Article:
Updates from Perú (Days 2-3): Huacachina

Cumbia, Tourists, Dunes

I had to get out of Lima. I’d like to see more of the city, but not now, not after 6 months in a similarly smoggy metropolis just a few hours south. As you can see in pictures on my previous post, the whole city is blanketed in a cloud of smog. It’s warm enough, but everything appears gray and dreary until the sun goes down.

At night, the city lights up rather beautifully along the coast. And I have to say that even the trashier cumbia clubs seem to keep up appearances better than what I’m used to on Pio Nono. And they lack some of the charm–Cumbia isn’t nearly as fun if you don’t feel socially uncomfortable and at least a small part of you fears getting stabbed on the piscola. Dirty charm is what the club I saw lacked. Everyone was too friendly. The lead singer of the band, noting the out of place Australian, Brazilian, and American (Estadounidense to keep PC), showed us the basic step while they rest of the crowd took a break. I think he thought we were trying to hard. From what I’ve seen this isn’t hard to do: The cumbia that I’ve seen in Chile tends to be much looser. Everyone in the Lima club maintained their distance from one another, kept their fists firmly in front of their chests, and rigidly shuffled back and forth. And they all took the dance floor and retired from it at the same time, like a herd of dancing well-mannered sheep.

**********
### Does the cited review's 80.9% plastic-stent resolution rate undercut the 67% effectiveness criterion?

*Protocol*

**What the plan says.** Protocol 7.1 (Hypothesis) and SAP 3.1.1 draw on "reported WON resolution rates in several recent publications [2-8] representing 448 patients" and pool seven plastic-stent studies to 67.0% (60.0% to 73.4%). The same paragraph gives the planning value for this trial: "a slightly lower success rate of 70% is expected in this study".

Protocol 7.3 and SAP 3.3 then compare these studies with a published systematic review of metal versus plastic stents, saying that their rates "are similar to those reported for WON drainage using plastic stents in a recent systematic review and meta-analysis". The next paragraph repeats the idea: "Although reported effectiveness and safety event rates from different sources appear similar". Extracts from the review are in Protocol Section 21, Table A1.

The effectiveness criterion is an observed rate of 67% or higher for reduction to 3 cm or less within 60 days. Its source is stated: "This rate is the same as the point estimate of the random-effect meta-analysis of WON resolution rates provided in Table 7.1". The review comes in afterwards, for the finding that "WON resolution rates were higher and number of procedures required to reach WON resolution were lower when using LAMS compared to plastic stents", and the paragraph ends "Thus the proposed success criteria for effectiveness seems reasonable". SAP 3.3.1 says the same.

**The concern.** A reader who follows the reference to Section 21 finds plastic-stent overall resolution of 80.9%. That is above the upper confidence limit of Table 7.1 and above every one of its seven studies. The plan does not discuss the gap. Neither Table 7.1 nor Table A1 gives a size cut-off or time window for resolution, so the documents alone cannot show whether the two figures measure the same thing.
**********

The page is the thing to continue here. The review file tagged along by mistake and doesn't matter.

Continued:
But again, this is not what I came here for.

I cut off my planned second day in Lima and caught a bus to the desert town of Ica. Everyone says Ica is four hours from Lima, but they aren’t taking into account that the interurban buses stop to pick up travelers along the highway at reduced fare. No one but these highway travelers seem to be happy about this, as the rest of the passengers berated the driver with a torrent of “¡Vamos, pues!” He didn’t seem to be listening. The trip took about an hour longer, but in general wasn’t bad.

On the bus I closed my eyes somewhere outside of Lima and opened them on the moon. Rolling sand dunes replaced the dilapidated city outskirts. The buildings were still crumbling, but somehow this felt more appropriate in the middle of the desert.

Upon arrival in Ica I caught a cab to the Huacachina oasis 6 km away. This place was more touristy than I expected (I don’t know why I didn’t expect this; the oasis is stunning). Palm trees, restaurants, and hostels line the lake on three sides, but on the fourth it opens up into the dunes. If you want to see young backpacker tourist hell, this place is fairly high on the list (One image that stuck with me was two North American girls, probably about 17 years old, with fresh blonde dreadlocks and awkward, enchanted smiles spread over their faces as a local man played a version of “La Bamba” on the guitar with lyrics adapted to describe the Huacachina oasis). But the dune buggy rides and sandboarding make up for it (see the video in my previous post).

On my second night here I caught a bus to Arequipa, 10 hours away and an in-between point on the way to Cuzco.

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Updates from Perú: Dune Buggy

Video of a ride through the sandunes surrounding the Huacachina oasis in Southern Perú. Another update on the past couple days when I get to Cuzco (the 16th). I’ll be hiking through Colca Canyon until then. And now I need to get some sleep. My transportation leaves at 3 a.m.

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Updates from Perú (Day 1): Lima

Missing Stories, Buses, and Cebiche